Belfer Audio Archive struggles to be heard

Director Jenny Doctor charges to improve Belfer’s profile among students and faculty and to bring the archive out of the dark with 50th anniversary celebration.

Recordings, antique record players charmed with rustic luster and state-of-the-art audio equipment fill a bunker of sound that would make any audiophile drool.

However, despite a wealth of sonic recordings and scholarship, the Belfer Audio Archive at Syracuse University is currently suffering a tragic irony: one of the most extensive recordings of audio in North America is struggling to be heard.

Photo: Jessica Cabe
David Harrington, founder and artistic director of Kronos Quartet, and Alex Ross, music critic for The New Yorker, discuss recording methods and the music of Kronos Saturday at Syracuse Stage. This "In Conversation…" event is part of Belfer Audio Archive at 50.

Founded by Walter L. Welch in 1963, Belfer is the fourth largest audio archive in North America. With the most sizable collection of Edison cylinders in the country outside the Library of Congress, nearly half a million 78 rpm discs, approximately 65,000 LPs and catalogues of magnetic tape, it is a treasure trove of sound.

“Belfer’s extensive collections distinguish the libraries and the university,” said Matthew K. Dames, interim dean of libraries. “There are relatively very few institutions that own and make available the unique and rare items that we do.”

However, with rapidly changing audio technology and lack of funding, Belfer’s 50th anniversary celebration titled “Belfer Audio Archive At 50: Experiencing the History and Future of Sound Technology” is an effort to raise the archive’s profile on campus.

Jenny Doctor, appointed director of Belfer in January 2012, is charging to improve the archive’s profile among students and faculty through the celebration to bring the archive out of the dark.

A Chicago native, Doctor was raised and nurtured on the art of sound. “I was in four orchestras,” Doctor said. “I played piano, viola and violin. Everyone in my family played an instrument. We went to concerts and we went to the opera.”

Though soft-spoken, Doctor’s eyes began to widen behind her thick glasses as she talked about her childhood introduction to audio recording. It was the influence of her mother that had the most profound effect.

“What was going on around the house determined my career in a big way because my mother played the radio all the time,” Doctor said. “And I eventually ended up, after a very circuitous path, becoming a musicologist who specializes in music on radio.”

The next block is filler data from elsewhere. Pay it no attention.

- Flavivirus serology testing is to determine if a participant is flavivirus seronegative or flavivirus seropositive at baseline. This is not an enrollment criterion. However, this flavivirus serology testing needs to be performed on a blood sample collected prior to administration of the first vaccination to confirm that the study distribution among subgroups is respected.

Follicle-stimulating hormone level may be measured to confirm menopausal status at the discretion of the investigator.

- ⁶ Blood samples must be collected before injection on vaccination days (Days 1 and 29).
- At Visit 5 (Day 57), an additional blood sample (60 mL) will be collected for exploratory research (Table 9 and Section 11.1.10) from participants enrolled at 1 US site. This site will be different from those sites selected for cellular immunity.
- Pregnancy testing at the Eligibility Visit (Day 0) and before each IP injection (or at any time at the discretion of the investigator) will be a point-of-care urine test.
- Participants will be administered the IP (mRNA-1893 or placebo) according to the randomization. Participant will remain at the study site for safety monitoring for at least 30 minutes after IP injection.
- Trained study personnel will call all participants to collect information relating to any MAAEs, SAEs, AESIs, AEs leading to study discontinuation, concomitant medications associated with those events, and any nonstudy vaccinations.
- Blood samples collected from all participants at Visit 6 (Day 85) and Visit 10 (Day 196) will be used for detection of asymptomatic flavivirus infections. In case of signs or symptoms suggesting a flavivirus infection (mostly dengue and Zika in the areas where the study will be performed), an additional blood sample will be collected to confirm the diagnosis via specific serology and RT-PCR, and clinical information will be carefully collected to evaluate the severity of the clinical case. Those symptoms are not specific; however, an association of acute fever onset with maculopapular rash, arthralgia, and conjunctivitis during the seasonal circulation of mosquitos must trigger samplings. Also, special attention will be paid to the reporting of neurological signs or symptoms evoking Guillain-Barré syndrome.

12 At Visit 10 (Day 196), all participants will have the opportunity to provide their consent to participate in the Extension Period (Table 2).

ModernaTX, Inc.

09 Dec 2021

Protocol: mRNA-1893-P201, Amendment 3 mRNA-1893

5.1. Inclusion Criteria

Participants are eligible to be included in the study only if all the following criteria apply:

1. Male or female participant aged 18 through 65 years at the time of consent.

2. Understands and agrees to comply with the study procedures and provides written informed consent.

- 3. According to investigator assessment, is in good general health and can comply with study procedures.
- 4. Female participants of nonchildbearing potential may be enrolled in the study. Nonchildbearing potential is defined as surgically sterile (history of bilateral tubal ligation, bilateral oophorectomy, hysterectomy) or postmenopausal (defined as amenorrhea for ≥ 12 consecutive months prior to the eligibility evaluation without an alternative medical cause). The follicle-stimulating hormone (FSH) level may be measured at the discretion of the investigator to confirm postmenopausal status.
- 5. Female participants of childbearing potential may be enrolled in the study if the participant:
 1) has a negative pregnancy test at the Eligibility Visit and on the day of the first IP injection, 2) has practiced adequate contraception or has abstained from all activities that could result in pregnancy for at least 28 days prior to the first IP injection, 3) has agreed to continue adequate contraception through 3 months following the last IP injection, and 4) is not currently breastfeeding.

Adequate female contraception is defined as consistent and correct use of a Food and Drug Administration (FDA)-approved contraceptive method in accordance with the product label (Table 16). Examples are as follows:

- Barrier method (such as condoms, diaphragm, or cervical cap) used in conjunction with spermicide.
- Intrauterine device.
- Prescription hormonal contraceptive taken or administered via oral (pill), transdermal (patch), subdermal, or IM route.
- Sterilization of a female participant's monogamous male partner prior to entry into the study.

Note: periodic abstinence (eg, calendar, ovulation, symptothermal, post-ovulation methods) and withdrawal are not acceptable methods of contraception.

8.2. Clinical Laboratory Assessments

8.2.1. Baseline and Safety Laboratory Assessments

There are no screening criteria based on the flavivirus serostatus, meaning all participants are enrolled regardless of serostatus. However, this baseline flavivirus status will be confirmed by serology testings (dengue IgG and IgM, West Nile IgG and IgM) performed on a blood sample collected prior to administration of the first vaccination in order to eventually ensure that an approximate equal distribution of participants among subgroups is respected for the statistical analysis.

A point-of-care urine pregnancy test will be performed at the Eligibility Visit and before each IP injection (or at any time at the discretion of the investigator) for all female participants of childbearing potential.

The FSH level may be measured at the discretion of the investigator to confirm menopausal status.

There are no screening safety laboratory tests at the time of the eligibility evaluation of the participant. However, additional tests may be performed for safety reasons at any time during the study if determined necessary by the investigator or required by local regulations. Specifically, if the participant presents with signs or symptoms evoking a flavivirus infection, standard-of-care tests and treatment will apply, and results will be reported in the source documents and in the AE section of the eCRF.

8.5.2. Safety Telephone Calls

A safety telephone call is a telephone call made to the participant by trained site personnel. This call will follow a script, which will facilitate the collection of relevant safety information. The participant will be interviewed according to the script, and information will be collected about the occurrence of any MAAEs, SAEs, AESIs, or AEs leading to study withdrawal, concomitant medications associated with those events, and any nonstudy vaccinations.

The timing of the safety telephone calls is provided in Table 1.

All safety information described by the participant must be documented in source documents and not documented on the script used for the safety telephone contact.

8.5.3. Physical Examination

Within Doctor’s petite frame, she cradles a library of passion and excitement, including a monumental academic pedigree – double bachelors in piano performance and mathematics, a masters in music, and a PhD – and a boundless passion for audio to rejuvenate the Belfer Audio Archive.

“Unfortunately around the 1990s, the funding for the Belfer stopped, and it went dark for about 15 years,” Doctor said. “And now we’re trying to bring the Belfer back to life.”

Dames empathized with the archive.

“Belfer’s location – next to the Bird Library – places it a bit outside the normal North Campus traffic flow,” Dames said. “By holding these events in other places on campus, we will be exposing more people to Belfer’s rich resources and piquing their curiosity to learn more.”

The archive as a whole is a part of the library’s Special Collections Resource Center, and Doctor is striving to not only capture students’ attention with the celebration but also keep them coming back to fuel their scholarly curiosity.

Along with her colleagues at Belfer, Doctor is laboring to digitize and make a bulk of Belfer’s early recordings available to stream online.

“We’re working really hard to make it easier for students to reach these recordings,” Doctor said. “When that happens, I think Belfer will become much better used because we will be bringing it into the 21st century.”

Johanna Keller, director of the Goldring Arts Journalism program, agrees with this technological tactic.

“Time has sped up the curse of our Digital Age,” Keller said. “If it is not available at your fingertips from your dorm room, it is too much trouble to track it down. This is a shame because there are sounds in that archive that can change the way we think about culture and about history.” 

After a tour through the Belfer archive, Doctor came across some of these sounds on a cart of 78 rpm discs. The records were of various classical recordings sleeping in their yellowed and crisped album sheathes.

Doctor held and talked about the recordings as if they were more than pieces of history: they each had their own personality. The real wealth of Belfer is witnessed in this quiet moment – the physical exchange between scholar and media.

Through the 50th anniversary celebration and Doctor’s efforts, students and faculty will incorporate Belfer’s sounds into their own academic works. And if it is lucky, Belfer Audio Archive will be buzzing with future audiophiles and not be drowning in the sound of silence.

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